- Apprentice Lawyer
- Legal Jobs
The Supreme Court today directed the Central government to set up special POCSO courts in every district that has over 100 pending cases under the Protection of Children from Sexual Offences (POCSO) Act.
A Bench of Chief Justice of India Ranjan Gogoi with Justices Deepak Gupta and Aniruddha Bose directed that these courts be set up within a period of 60 days to exclusively hear POCSO cases.
Further, these Special Courts have to be set up under a Central scheme, funded by the Centre. The Court directed Solicitor General Tushar Mehta to submit a progress report on the same within four weeks. The case has been posted to be taken up next on September 26.
The Court was hearing a suo motu case concerning the rise in the number of child rape cases. The Amicus Curiae in the case, Senior Counsel V Giri submitted a report that touched upon various issues, including lack of proper judicial infrastructure for the trial of POCSO cases, the need for qualified support persons, problems leading to slow winding up of investigation and insufficient POCSO Courts.
Opining on the need for Special Courts, CJI Gogoi observed that special legislation provides for setting up of special courts but the same has not translated into reality. Instead, existing judges are given jurisdiction to hear cases under special laws. CJI Gogoi said,
“To make a law is not difficult, to ensure that a law is implemented successfully is difficult.”
Registrar of the Supreme Court, SS Rathi told the Court that the national average of disposal of POCSO cases in the period between 2014-18 is 24 percent. Rathi was entrusted with the responsibility to furnish data concerning the special courts, pendency rates and disposal rates, among other things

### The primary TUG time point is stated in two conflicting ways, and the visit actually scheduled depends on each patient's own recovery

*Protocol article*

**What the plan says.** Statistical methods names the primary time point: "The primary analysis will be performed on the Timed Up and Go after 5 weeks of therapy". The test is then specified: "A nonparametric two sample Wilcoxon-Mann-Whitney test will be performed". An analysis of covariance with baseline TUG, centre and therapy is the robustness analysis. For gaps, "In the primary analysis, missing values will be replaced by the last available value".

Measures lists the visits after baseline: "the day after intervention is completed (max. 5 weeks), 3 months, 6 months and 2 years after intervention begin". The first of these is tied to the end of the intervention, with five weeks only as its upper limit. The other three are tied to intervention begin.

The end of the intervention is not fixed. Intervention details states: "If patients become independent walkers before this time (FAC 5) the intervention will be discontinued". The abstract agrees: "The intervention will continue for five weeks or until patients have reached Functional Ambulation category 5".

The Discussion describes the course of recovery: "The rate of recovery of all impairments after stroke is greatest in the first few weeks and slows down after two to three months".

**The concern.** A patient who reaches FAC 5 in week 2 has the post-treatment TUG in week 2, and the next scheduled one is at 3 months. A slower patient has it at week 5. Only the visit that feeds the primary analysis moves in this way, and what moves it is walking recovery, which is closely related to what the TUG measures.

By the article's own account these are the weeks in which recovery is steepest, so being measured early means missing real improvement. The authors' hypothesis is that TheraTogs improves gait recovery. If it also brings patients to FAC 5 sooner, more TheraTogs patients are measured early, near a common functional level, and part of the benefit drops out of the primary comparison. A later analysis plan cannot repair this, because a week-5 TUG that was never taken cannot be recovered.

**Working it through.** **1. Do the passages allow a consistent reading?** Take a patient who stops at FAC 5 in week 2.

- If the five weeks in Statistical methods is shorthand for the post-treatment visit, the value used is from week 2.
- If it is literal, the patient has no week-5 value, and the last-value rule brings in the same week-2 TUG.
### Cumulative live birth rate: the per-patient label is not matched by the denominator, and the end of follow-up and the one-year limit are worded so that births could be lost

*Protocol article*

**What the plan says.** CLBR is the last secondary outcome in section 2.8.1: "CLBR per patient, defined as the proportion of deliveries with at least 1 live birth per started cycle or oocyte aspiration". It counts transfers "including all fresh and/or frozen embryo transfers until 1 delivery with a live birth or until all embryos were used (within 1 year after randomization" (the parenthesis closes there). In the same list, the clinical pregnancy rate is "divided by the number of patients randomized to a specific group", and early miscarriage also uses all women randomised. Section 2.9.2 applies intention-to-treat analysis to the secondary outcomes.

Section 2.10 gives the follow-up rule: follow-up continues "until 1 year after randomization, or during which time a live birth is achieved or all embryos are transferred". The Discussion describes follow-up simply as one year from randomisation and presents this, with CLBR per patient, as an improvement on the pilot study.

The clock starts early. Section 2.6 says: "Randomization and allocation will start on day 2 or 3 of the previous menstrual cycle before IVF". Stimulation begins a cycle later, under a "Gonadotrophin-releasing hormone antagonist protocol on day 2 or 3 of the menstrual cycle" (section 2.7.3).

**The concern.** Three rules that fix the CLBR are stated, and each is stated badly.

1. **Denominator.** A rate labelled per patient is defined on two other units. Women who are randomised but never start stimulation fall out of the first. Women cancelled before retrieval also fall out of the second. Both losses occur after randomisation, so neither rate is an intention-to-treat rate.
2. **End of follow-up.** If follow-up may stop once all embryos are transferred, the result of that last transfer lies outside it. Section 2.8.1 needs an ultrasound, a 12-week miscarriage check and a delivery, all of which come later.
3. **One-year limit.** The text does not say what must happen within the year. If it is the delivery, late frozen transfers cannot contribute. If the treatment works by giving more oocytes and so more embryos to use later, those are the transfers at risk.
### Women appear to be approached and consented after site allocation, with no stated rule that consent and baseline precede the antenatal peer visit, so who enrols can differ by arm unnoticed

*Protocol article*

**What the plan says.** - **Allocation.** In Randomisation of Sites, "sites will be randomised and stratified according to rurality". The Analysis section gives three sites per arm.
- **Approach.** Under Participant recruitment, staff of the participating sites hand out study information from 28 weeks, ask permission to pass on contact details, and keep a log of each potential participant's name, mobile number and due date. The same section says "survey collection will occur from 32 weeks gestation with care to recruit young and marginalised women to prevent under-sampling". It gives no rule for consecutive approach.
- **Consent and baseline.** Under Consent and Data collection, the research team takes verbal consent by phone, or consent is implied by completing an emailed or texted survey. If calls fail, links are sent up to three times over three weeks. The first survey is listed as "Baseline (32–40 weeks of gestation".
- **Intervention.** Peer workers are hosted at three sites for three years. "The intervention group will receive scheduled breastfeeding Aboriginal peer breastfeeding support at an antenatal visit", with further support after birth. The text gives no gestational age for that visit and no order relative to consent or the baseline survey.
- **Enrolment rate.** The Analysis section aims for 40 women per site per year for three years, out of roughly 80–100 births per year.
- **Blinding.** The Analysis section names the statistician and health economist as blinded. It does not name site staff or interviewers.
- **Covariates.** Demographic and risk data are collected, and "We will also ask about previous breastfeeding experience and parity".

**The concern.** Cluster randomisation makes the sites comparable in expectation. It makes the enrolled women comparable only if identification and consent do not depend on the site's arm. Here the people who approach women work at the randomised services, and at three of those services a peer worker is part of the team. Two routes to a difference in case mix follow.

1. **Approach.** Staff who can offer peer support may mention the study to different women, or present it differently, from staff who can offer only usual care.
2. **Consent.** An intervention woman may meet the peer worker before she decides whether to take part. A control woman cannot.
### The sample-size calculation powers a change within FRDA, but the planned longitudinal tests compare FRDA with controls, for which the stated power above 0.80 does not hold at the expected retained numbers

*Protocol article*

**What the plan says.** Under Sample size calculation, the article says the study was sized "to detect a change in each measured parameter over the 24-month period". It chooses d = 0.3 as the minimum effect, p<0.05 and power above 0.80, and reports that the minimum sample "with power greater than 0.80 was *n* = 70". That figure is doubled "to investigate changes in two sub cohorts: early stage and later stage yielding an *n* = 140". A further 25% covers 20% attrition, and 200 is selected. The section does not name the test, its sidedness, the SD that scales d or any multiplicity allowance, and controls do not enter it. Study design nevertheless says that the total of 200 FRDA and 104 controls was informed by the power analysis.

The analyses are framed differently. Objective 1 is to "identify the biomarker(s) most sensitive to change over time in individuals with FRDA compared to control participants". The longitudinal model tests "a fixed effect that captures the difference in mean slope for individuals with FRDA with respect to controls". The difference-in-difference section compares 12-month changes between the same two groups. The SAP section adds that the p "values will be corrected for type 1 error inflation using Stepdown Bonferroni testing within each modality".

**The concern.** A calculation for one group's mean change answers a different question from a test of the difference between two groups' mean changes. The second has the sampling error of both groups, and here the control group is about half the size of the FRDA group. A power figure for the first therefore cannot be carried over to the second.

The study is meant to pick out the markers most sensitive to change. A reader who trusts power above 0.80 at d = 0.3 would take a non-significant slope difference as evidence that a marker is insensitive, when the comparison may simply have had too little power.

Justice Deepak Gupta pointed out that even in States where POCSO courts are set up, facilities such as vulnerable witnesses protection rooms, video conferencing, etc are not available. Echoing the thought, CJI Gogoi said that the laws passed by the Parliament may provide for such things and they may be available in places like Delhi, but a country-wide view has to be considered.
“Laws are passed by the Parliament and new law means new responsibility and additional burden for the Judges because the Judges vacancies are still high… These are the issues affecting the Judiciary, not Collegium.“
Rathi, also apprised the Court about the best and worst-performing States as regards pendency, disposal of cases and the number of judges available for cases as per the available data.
Both Rathi and Giri submitted before the Court that additional time may be required to collate more data.
The Court, thus, passed directions for setting up Special Courts. In addition, the Court said that a panel consisting of an appropriate number of support persons should be appointed. The standards applied for the appointment of public prosecutors should be applied for the appointment of support persons.
The Court also said that the Chief Secretaries of States ought to ensure that the existing Forensic Science Laboratories on the States should function efficiently.
Importantly, the Court accepted one of the suggestions of the Amicus Curiae that a short clip intended to spread awareness about prevention of child abuse and prosecution of crimes against children, should be screened in every movie hall and transmitted by various television channels at regular intervals. The Ministry of Women and Child Development have been directed to implement this suggestion.
Solicitor General Tushar Mehta made a suggestion to the Court that one Judge from each High Court could monitor the functioning of Special POCSO Courts. In response, CJI Gogoi said,
“Most High Court judges have a causelist running into 400 cases. The number of cases is alarmingly high. We have fewer cases… We will do it. Mr. Mehta, please ask your government to make the money available.”
While directing Mehta to inform the Court of the progress in the matter, CJI Gogoi also added,
“This case will be the top priority of the Solicitor General.“